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Wednesday, 02 May 2012
Ten Tors Challenge
12th & 13th May
After months of exhausting training, 2400 youngsters from across the South West are counting down the days before this year’s Ten Tors and Jubilee challenge. The annual Army run event - which is now in its 52nd year - is one of the biggest adventure challenges for young people in Britain. It will start at Okehampton Camp on the Northern edge of Dartmoor, at exactly 0700 on Saturday 12th May. In all, four hundred teams of six, ranging in age from 14 to 19 will take part in the event. For many it will be the biggest challenge of their young lives; an unaided trek of 35, 45 or 55 miles across some of the toughest terrain and highest peaks of Southern England. It’s a feat they must complete as a team and without any help from adults. They’ll have to rely on their navigational skills and - crucially - their team-work to guide them. The majority of the teams who enter Ten Tors are from schools and youth groups from Bristol, Cornwall, Devon, Dorset, Gloucestershire, Somerset and Wiltshire. As usual, scores of scout groups, sports and ramblers teams and armed forces cadet units have accepted the challenge and are taking part. For many youngsters it was a challenge just to be selected for their team, such is the competition to take part in the event. Central to the spirit and ethos of the Ten Tors Challenge is that teams who take part remain entirely self-sufficient during their arduous expeditions. They must camp out overnight on the moor and carry all the food, water, bedding, tents and other essentials they will need to sustain them, as they go. Both the Jubilee Challenge and Ten Tors are a daunting challenge to the young men and women taking part. All will have been training for four months or more to make sure they’re fit enough to complete the challenge.
Friday 11th May: From midday on Friday 11th May, teams will be arriving and setting up camp in a huge Glastonbury-style tented village on site. Media are welcome to visit them for colour/prelim pieces.
Saturday 12th May: As already stated, both the Ten Tors and Jubilee Challenge start on Saturday 12th May at Okehampton Camp - 7am for Ten Tors and 7.30am for the Jubilee Challenge. As Ten Tors unfolds, media will be updated on progress/fallouts etc. Medal presentations for Jubilee Challenger are between 1500 and 1800 Saturday 12th May
Sunday 13th May: Youngsters taking part in the Ten Tors challenge will begin arriving back at Okehampton camp from around 0900. The finish line is situated at the top of Okehampton camp near St Anthony’s stile. Medal presentations for those who have completed Ten Tors take place on Sunday afternoon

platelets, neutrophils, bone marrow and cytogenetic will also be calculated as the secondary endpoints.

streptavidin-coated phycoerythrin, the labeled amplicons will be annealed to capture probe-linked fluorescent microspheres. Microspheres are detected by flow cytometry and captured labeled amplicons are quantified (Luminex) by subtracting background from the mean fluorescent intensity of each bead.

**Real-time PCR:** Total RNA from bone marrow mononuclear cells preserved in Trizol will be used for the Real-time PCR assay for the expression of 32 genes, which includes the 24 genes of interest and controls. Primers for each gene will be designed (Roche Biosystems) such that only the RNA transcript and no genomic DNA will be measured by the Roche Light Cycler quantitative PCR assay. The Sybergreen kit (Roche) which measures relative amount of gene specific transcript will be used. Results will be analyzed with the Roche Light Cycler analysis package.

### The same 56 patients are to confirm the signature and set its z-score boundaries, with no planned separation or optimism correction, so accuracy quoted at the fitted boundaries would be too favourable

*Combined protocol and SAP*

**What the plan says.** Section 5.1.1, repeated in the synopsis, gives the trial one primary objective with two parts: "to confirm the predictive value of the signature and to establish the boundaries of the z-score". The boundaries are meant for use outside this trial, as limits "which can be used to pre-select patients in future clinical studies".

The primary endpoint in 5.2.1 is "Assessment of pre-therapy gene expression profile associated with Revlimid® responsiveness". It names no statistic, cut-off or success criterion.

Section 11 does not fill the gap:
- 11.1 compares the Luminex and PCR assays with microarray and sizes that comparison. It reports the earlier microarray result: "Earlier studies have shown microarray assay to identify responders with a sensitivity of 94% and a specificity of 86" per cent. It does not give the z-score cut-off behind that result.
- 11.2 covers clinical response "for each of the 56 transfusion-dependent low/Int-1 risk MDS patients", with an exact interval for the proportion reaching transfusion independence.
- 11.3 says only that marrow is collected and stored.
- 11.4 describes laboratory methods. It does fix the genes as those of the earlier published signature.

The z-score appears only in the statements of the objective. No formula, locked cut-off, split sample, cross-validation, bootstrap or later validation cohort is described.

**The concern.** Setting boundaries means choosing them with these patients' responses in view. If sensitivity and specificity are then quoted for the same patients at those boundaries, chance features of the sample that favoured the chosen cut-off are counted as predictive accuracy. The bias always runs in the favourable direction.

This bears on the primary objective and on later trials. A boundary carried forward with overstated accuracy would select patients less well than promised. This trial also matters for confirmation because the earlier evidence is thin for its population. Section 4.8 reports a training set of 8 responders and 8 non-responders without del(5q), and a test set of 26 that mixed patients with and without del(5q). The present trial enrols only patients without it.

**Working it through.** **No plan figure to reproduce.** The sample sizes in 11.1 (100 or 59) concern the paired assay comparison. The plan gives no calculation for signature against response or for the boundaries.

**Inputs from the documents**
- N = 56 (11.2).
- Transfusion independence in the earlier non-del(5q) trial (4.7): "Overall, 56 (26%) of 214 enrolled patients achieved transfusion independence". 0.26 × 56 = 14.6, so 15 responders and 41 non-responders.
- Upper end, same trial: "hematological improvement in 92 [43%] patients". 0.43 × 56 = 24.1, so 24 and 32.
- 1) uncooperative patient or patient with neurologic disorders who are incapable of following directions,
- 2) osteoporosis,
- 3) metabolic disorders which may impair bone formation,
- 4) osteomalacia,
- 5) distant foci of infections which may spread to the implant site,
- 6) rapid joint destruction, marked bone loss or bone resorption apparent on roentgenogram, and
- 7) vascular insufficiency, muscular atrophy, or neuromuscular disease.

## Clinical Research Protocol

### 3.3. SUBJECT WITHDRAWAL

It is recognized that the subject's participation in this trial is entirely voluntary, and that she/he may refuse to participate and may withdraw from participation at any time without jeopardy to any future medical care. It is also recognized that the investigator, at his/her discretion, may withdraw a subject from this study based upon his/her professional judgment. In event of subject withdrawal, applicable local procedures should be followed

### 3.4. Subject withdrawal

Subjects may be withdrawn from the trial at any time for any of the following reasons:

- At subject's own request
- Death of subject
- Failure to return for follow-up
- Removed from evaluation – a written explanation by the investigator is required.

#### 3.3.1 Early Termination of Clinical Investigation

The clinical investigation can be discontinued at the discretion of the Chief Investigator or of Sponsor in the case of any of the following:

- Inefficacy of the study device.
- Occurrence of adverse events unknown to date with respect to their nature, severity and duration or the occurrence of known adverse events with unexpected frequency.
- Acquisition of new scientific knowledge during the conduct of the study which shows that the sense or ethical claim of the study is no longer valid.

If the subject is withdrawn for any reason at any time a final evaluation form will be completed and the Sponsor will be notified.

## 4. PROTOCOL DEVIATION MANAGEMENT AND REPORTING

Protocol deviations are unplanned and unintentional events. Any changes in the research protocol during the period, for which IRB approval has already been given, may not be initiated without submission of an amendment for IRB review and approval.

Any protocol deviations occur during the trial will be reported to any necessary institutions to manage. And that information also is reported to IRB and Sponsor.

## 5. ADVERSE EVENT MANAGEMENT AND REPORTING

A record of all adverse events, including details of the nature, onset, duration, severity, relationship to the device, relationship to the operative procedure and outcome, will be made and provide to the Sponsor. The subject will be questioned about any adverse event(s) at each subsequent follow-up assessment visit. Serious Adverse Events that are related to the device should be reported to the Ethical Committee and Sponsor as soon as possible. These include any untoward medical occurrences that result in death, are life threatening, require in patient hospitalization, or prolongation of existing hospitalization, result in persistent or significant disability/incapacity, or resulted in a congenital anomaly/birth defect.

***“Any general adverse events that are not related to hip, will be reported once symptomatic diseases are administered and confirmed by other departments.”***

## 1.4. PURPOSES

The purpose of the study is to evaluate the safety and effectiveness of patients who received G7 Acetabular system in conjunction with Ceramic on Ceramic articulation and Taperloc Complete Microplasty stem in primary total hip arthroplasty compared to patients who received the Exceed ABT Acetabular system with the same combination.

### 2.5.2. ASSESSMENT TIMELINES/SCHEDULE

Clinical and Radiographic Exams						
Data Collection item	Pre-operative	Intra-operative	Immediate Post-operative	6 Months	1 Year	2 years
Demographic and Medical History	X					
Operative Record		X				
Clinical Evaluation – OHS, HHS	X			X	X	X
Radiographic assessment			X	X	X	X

For more information contact Ronnie Jones, Army Media and Communications on: 07780 727 962
Over the Mayday bank holiday, the annual gathering of Fairground organs in the South West will take place again at Dingles Fairground Heritage Centre. The Anderton & Rowland Grand organ will be played during the weekend by its owner, George De Vey, who will also be talking about life as a showman. This, the most famous of Fairground Organs in the country, purchased over a century ago and is still owned by the same family, the DeVeys of Anderton & Rowland fame. 14 organs will be playing over the weekend. On both days, the new arrivals of a 52 key Dutch street organ owned by James Dunden This will be the Het Blauwgie’s 2nd outing in the UK, following its debut at Camborne’s Trevithick day in April. Making its way out of Cornwall for the last time is Alan Roberts 105 Key Van de Broek dance Organ. Acquired last year, the Organ is making its journey to Wiltshire, with a stop over at the festival to let old friends hear her again. The new owners of James Dundons 31 Botting, Tony and Rita Hodgkis, will also be there. Returning from Kent, Peter and Rosemary Hood, and Neil and Marion Buckler will be bringing their 65 and 41 key organs. Coming from Devon, and Somerset, we see the Leach organs of Geoff Davis, and Steve & Mary Morrison. Ian & Jayne Rogers bring their 72/92 key Leach Concert Organ together with the 20 note Stuber Hand turn. Alan Ratcliffe will be playing his 48 Key Accordions along with the resident Limonaire organ of Richard Sandercock. The Dingles Compton will be played by Robin Roper and friends, who always put on a good show, and now in its new location playing on its original pipe work. Special appearance on the Bank Holiday Monday from the Kelder’s family, bring Europe’s largest touring organ’ Victory,’ and its smaller sister Locomotion. There will be some steam engines in attendance, and the vintage fun fair will be in full swing.
Copyright Tindle Newspapers Ltd Thursday, 12 December 2013
Sir Ray Tindle
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